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Not trying to poke a grizzly....

Post in 'Classic Wood Stove Forums (prior to approx. 1993)' started by metalsped, Nov 18, 2012.

  1. valley ranch

    valley ranch Feeling the Heat

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    I'd like to encourage anyone with and older stove to build or have built a secondary air. There are some great examples of facebook. Guys on this forum have shown how they have done theirs.

    I'm building one now for a stove that works well as is but will work that much better when I install it.
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    I'm not saying they're fibbing when they say" They bought a brand new up to date stove and where, they used to burn 57 cords and last year they only burned 6 splits.

    But I think I'll do as our fellows who have added this fix to their older stoves and enjoy my great old Centennial as much or more than I always have.

    It's snowing right now and its nice and warm in here. I picked up a wire welder, I'm using 2" square tubing to make a rectangle, I'll use round pipe to run a couple tubes across inside that, I'll weld 4 3/4" couplings, one in each corner of the square tube { holes of course so air can pass through} when 3/4" pipe is screwed into each coupling they will act as legs and from the bottom of these the pipe will exit the stove where the secondary air will enter.
    I have some 3/4" gas line that I salvaged when working on the line at the lower ranch, we're going down there tomorrow, n I'll bring it back.
    Been kinda busy but a couple three hours more and I should be able to bring it up and fit it into this great old stove. Bought it new when I was a young fellow just building this place, before wife n I met. I love wifey, she means way more to me than that old stove but I plan to keep em both. When I get the fire going and she brings me coffee in my favourite cup n smiles and touches my cheek. Well, I.......................
    Last edited: Oct 29, 2013

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  2. Seasoned Oak

    Seasoned Oak Minister of Fire

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    There are different ways to be frugal. Some times you have to spend money to be frugal. IN 2002 when oil was goin thru the roof i did the math and put a new stoker$2650) on a credit card. Paid that card off before winter was over for less money than it would have cost to burn oil for the whole winter which was about $4000.
  3. valley ranch

    valley ranch Feeling the Heat

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    I've read threads on Classic wood stoves a fellow asking something about a stove or installation. Guys responding on this thread for no good reason but to pick at and make the guy feel bad. Why you driving that old car buy a new one. This is CLASSIC STOVE FOURM. Some people just joined this forum, ask a question and are treated rudely. Maybe there should be a RUDE DUDE FORUM for those who enjoy that sort of thing.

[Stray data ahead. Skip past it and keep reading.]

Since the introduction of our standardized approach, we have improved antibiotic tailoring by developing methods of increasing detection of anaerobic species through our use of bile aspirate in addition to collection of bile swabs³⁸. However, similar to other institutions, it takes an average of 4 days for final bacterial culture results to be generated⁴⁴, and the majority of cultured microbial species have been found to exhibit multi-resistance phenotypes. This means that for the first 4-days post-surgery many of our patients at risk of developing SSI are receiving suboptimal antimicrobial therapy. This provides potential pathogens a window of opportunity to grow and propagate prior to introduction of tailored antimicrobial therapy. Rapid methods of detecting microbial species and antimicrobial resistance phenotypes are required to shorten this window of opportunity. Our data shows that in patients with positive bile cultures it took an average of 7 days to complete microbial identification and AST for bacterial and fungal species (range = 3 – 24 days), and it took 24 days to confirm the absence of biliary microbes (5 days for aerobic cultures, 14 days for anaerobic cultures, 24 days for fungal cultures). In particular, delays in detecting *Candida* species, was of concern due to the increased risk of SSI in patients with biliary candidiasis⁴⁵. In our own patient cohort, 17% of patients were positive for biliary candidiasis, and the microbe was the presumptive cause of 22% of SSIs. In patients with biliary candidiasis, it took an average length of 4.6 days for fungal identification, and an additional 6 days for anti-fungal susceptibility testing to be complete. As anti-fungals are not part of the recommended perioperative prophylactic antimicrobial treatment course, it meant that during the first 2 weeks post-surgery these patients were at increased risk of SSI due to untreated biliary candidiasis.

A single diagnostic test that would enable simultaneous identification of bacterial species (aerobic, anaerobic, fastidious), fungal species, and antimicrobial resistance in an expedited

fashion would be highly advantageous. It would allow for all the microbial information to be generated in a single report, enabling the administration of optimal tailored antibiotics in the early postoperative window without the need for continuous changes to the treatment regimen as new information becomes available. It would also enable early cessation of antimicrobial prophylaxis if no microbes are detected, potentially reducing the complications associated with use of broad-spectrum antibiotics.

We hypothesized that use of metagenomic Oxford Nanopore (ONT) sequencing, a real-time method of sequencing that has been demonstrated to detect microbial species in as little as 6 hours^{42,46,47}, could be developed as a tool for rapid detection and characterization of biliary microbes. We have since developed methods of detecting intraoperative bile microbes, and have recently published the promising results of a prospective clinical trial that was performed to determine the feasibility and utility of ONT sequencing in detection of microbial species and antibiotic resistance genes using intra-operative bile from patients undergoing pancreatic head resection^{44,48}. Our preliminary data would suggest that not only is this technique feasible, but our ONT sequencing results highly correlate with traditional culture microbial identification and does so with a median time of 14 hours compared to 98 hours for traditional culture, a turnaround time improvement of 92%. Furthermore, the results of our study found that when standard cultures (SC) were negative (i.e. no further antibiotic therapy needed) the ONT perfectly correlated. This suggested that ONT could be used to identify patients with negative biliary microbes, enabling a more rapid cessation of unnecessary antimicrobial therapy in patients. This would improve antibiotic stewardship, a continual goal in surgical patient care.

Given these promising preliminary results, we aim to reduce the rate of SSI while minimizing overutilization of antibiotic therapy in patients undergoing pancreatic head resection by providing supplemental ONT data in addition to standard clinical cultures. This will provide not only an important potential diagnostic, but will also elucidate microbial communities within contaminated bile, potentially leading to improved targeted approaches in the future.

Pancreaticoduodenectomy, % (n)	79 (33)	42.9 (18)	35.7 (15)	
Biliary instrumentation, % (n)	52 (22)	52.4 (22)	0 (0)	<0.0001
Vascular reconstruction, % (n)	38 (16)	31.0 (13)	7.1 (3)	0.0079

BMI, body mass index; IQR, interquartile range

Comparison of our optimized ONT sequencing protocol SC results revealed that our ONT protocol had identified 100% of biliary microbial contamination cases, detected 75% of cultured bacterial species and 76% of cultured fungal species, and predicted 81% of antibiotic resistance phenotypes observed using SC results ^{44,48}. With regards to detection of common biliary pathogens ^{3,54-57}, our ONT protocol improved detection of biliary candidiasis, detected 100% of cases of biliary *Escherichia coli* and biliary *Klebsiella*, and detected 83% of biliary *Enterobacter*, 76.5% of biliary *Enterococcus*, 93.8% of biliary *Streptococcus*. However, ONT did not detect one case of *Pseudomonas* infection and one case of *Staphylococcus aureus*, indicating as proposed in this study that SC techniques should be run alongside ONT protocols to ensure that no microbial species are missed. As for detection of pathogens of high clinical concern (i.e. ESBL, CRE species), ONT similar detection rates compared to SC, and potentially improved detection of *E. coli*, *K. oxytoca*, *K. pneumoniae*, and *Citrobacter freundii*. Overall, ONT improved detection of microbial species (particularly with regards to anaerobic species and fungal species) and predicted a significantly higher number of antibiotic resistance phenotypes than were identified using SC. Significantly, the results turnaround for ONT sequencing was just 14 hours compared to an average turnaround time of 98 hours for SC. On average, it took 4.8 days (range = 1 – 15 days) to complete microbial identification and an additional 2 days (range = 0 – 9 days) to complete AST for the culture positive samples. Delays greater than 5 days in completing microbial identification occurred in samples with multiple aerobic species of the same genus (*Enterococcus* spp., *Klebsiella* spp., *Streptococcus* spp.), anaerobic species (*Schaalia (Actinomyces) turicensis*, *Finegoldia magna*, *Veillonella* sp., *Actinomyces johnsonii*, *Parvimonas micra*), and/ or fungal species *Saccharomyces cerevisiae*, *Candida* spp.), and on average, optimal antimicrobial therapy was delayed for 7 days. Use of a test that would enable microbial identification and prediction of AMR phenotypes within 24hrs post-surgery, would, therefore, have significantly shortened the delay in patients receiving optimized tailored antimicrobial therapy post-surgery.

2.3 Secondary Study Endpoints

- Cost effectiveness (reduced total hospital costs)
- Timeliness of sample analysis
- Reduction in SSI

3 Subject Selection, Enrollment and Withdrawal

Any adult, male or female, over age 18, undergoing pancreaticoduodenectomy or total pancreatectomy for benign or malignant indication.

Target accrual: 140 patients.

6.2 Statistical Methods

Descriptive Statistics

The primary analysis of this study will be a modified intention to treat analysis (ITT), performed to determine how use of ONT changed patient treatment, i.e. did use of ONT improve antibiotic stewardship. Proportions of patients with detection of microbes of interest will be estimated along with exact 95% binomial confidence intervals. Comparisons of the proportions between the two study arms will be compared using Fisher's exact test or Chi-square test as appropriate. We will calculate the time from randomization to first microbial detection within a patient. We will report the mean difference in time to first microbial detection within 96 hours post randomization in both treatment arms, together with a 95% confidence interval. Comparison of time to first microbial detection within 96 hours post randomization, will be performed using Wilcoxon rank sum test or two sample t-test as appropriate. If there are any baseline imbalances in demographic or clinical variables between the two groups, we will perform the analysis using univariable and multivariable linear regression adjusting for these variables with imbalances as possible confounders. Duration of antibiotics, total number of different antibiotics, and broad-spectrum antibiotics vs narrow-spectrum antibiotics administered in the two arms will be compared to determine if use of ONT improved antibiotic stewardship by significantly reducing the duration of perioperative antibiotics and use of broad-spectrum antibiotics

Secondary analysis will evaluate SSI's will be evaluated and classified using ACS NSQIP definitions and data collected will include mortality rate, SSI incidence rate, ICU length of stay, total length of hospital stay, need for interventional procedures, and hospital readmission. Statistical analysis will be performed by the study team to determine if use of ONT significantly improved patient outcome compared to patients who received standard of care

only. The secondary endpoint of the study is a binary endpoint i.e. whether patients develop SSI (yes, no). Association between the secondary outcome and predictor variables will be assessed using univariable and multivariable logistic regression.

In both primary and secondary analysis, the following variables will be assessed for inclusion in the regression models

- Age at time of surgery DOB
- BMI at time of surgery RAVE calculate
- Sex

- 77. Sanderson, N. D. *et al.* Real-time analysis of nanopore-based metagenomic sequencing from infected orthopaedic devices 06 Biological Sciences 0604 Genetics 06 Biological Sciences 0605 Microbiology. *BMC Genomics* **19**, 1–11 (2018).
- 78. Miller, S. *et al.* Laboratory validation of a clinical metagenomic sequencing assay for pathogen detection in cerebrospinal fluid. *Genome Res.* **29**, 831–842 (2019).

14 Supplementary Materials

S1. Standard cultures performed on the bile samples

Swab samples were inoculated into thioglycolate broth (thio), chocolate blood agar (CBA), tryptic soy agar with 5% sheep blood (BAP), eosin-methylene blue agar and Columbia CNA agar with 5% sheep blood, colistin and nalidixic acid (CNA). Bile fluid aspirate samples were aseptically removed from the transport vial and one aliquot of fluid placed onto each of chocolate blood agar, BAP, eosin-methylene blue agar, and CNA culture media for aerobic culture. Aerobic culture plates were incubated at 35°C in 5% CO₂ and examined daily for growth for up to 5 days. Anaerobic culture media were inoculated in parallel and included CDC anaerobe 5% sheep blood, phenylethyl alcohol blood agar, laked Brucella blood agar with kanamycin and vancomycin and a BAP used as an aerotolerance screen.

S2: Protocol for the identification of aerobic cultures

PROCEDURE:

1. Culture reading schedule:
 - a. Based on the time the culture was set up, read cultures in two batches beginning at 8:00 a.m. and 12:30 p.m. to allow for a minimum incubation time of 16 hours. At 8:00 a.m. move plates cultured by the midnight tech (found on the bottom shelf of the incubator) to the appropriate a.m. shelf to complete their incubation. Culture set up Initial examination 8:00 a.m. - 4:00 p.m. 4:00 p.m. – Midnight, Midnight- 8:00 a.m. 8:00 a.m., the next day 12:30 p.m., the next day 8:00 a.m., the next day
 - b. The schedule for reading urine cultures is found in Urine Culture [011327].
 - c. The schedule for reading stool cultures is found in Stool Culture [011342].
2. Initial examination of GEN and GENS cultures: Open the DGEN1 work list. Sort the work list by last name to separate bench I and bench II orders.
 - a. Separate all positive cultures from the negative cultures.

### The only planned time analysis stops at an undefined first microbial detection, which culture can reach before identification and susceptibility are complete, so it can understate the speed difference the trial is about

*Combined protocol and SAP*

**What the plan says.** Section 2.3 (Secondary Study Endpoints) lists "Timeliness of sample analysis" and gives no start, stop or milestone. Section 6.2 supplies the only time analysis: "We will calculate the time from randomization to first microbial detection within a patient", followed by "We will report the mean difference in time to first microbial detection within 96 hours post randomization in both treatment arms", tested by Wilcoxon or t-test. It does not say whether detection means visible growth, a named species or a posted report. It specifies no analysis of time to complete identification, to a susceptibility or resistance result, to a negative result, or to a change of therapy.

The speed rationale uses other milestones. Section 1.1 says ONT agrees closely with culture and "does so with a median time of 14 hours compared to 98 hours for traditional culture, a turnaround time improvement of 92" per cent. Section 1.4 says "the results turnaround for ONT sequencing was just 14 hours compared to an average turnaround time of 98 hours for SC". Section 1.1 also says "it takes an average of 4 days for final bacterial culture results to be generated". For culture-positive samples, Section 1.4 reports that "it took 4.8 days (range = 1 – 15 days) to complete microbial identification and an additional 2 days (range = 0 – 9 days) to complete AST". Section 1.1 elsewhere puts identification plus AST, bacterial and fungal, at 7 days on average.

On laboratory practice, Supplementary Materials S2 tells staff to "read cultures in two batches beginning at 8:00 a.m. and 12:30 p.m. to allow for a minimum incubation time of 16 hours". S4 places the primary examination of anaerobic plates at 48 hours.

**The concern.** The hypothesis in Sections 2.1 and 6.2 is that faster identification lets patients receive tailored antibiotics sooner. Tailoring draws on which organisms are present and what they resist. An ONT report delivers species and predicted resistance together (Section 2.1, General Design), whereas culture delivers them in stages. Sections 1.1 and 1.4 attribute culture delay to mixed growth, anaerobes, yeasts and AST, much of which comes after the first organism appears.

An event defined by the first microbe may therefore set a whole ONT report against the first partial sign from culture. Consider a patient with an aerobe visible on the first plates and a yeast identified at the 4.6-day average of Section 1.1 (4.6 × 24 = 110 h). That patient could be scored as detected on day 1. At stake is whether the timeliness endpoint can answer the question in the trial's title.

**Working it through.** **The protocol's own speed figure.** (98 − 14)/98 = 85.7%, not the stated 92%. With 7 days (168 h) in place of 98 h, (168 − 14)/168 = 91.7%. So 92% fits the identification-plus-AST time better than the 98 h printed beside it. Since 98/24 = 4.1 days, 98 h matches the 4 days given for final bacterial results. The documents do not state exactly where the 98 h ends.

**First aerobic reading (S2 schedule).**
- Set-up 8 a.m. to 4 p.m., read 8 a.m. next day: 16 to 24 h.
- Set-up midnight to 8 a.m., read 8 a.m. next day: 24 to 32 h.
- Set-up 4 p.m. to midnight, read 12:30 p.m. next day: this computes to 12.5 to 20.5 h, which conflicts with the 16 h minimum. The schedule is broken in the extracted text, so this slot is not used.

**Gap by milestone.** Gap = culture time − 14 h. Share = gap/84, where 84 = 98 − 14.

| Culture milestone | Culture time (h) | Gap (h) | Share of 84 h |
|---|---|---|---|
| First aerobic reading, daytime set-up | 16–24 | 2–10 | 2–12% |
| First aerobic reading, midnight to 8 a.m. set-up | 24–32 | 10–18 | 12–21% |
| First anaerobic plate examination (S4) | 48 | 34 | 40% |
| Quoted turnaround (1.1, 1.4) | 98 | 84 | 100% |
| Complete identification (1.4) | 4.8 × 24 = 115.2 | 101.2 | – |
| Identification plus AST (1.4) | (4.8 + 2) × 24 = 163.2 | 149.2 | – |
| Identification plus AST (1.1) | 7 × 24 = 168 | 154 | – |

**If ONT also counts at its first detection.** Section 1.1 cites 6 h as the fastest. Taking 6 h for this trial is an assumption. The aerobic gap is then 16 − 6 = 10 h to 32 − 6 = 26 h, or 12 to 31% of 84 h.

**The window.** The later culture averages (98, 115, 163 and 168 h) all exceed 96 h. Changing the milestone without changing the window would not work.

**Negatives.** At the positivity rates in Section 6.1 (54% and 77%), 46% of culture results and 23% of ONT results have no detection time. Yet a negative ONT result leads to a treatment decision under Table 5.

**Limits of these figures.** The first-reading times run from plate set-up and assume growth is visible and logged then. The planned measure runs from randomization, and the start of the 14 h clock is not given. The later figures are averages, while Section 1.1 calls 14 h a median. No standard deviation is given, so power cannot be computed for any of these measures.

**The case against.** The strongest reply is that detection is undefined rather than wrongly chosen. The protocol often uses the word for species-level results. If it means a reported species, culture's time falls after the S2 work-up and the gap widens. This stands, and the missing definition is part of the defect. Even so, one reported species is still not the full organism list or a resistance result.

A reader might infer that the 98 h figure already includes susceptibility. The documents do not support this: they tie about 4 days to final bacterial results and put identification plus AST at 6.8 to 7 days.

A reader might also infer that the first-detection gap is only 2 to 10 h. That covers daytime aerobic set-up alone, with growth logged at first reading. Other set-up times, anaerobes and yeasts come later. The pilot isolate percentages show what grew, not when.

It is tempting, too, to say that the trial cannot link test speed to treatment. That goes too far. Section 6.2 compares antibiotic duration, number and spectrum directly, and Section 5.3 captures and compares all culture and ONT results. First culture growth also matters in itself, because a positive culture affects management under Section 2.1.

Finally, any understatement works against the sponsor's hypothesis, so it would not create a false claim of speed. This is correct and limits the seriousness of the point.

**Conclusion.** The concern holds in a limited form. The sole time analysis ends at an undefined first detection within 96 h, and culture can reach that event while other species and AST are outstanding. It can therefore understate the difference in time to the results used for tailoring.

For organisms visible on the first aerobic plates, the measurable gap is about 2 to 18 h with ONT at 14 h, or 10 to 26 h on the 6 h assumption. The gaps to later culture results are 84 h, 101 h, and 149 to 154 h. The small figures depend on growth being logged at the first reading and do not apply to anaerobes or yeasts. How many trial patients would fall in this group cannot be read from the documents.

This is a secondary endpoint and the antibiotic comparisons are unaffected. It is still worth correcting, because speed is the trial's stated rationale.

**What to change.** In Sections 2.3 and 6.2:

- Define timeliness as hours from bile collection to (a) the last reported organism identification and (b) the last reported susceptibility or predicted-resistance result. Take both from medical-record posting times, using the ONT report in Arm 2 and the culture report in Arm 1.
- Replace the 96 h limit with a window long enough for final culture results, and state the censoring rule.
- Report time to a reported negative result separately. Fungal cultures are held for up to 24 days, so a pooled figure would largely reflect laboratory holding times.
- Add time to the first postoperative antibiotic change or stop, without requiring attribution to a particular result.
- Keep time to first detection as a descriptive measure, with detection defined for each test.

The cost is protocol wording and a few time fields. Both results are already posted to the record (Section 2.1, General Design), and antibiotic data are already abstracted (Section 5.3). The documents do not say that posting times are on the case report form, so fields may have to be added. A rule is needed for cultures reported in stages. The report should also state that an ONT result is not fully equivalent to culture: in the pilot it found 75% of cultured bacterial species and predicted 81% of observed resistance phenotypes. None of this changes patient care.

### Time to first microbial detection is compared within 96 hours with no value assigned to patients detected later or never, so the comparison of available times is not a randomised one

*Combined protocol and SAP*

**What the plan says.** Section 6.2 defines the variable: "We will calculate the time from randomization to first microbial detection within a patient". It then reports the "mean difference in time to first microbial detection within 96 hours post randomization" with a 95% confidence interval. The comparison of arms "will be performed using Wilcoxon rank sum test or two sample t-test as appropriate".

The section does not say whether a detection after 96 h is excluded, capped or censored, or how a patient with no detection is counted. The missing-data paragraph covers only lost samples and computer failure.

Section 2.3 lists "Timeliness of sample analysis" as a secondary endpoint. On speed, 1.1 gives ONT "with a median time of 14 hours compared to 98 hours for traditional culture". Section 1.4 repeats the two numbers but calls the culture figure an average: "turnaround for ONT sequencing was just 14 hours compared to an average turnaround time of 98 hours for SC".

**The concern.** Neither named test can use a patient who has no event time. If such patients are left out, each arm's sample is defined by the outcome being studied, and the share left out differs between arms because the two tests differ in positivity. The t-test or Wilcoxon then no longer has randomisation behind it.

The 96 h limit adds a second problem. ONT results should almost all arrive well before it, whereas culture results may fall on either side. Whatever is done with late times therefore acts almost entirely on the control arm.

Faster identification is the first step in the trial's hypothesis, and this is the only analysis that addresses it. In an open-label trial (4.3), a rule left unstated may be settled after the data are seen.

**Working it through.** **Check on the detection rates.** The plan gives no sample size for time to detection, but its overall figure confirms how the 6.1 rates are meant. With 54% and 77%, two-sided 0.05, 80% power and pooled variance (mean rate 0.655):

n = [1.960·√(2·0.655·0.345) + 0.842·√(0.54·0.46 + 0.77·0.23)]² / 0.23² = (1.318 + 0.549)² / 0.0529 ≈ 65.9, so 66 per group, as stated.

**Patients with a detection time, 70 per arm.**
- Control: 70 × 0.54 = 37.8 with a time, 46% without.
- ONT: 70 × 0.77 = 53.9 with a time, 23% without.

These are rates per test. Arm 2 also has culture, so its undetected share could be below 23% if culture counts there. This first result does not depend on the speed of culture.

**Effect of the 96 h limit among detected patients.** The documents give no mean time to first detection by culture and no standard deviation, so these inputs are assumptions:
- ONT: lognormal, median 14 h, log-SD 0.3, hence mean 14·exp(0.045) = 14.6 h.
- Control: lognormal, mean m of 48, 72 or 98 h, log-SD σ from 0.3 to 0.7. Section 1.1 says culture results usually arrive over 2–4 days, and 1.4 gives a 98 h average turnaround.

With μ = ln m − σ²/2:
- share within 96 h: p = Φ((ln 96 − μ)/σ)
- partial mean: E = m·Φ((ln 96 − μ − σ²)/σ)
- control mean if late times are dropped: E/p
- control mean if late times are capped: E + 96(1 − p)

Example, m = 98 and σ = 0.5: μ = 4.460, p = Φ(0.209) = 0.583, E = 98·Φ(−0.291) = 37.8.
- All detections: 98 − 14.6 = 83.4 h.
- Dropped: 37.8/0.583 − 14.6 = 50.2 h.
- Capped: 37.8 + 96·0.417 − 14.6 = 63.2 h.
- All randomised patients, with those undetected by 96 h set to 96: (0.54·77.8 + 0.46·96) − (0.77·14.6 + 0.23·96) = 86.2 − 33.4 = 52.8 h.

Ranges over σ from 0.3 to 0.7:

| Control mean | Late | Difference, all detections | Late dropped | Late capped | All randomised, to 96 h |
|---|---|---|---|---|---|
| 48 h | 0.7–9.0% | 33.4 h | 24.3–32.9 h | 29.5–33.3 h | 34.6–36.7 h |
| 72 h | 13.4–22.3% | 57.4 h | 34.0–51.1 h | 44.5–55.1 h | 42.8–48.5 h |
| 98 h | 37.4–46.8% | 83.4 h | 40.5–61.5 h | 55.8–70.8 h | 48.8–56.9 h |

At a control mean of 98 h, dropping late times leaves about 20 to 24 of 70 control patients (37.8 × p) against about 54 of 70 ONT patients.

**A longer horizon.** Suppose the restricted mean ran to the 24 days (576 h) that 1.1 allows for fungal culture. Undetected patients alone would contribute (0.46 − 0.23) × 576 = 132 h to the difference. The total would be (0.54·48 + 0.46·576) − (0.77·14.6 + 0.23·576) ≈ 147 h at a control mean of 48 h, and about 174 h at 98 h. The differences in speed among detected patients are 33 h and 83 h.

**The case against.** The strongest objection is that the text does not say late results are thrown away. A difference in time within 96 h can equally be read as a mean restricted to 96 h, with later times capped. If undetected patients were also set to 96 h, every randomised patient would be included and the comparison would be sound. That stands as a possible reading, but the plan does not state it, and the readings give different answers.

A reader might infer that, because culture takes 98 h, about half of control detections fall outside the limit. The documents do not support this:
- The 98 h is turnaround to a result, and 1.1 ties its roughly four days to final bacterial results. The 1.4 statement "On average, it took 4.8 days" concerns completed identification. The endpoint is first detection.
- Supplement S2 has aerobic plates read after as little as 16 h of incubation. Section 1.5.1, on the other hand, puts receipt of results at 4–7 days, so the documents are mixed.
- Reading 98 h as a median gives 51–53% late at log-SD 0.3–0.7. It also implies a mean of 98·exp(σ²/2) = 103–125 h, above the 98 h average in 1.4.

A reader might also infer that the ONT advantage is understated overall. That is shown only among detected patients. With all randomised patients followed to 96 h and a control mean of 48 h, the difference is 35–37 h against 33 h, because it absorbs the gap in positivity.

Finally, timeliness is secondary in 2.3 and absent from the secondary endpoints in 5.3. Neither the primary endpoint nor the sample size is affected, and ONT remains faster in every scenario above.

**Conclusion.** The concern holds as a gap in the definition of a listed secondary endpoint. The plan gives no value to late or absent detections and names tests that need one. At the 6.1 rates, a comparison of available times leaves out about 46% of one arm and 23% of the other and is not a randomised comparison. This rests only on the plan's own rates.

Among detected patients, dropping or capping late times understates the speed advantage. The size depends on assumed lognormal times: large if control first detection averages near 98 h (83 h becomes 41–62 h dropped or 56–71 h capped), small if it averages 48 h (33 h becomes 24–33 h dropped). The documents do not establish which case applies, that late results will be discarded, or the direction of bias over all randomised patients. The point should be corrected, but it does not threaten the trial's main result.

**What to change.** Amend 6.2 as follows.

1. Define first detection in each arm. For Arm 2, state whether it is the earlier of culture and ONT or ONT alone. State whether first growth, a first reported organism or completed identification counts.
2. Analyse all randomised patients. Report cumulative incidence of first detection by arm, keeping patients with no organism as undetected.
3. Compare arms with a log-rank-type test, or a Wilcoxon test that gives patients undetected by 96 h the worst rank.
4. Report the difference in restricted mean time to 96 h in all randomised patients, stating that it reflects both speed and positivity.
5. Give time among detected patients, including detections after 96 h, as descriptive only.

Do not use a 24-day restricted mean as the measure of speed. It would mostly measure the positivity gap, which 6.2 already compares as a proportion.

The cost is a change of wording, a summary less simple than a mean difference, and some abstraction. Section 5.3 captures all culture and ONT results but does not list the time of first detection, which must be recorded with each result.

Let's be nice, if we can't help a mate or don't want to, don't say anything.





    I have a Model A, a 66 Riviera and a couple great older stoves in our ranch houses. Old thing are good, like our Uncle Arnold and the Bible.
  4. pen

    pen There are some who call me...mod. Staff Member

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    Nothing wrong with an older stove so long as it is installed correctly and still up to the task of doing it's job (as in not shot).

    Also, many times folks don't understand what is out there on the market today in terms of a quality stove at a reasonable price. I often see folks as they get sticker shock by looking at high end modern stoves and think that is their only option. Additionally, they may not know the benefits that a modern stove has to offer.

    The other concern is that many folks don't know that non-ul or non-epa stoves can be illegal to install in certain areas as well as unacceptable to many insurance companies.

    At the end of the day this place is about making sure people can make informed choices. If after going through the information presented they find a classic stove is right for them, that is outstanding.

    If you think someone is simply being abusive for the sake of beating up on older stoves, and not posting for the goal of helping someone make that informed decision, use the report button.

    pen
    Last edited: Oct 29, 2013
    PapaDave likes this.
  5. valley ranch

    valley ranch Feeling the Heat

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    Greetings, Cory, I'd like to see how you added the tubes. I'm working on a quickie secondary now. Bet you did it well. Please if you get a chance a picture would be great to see.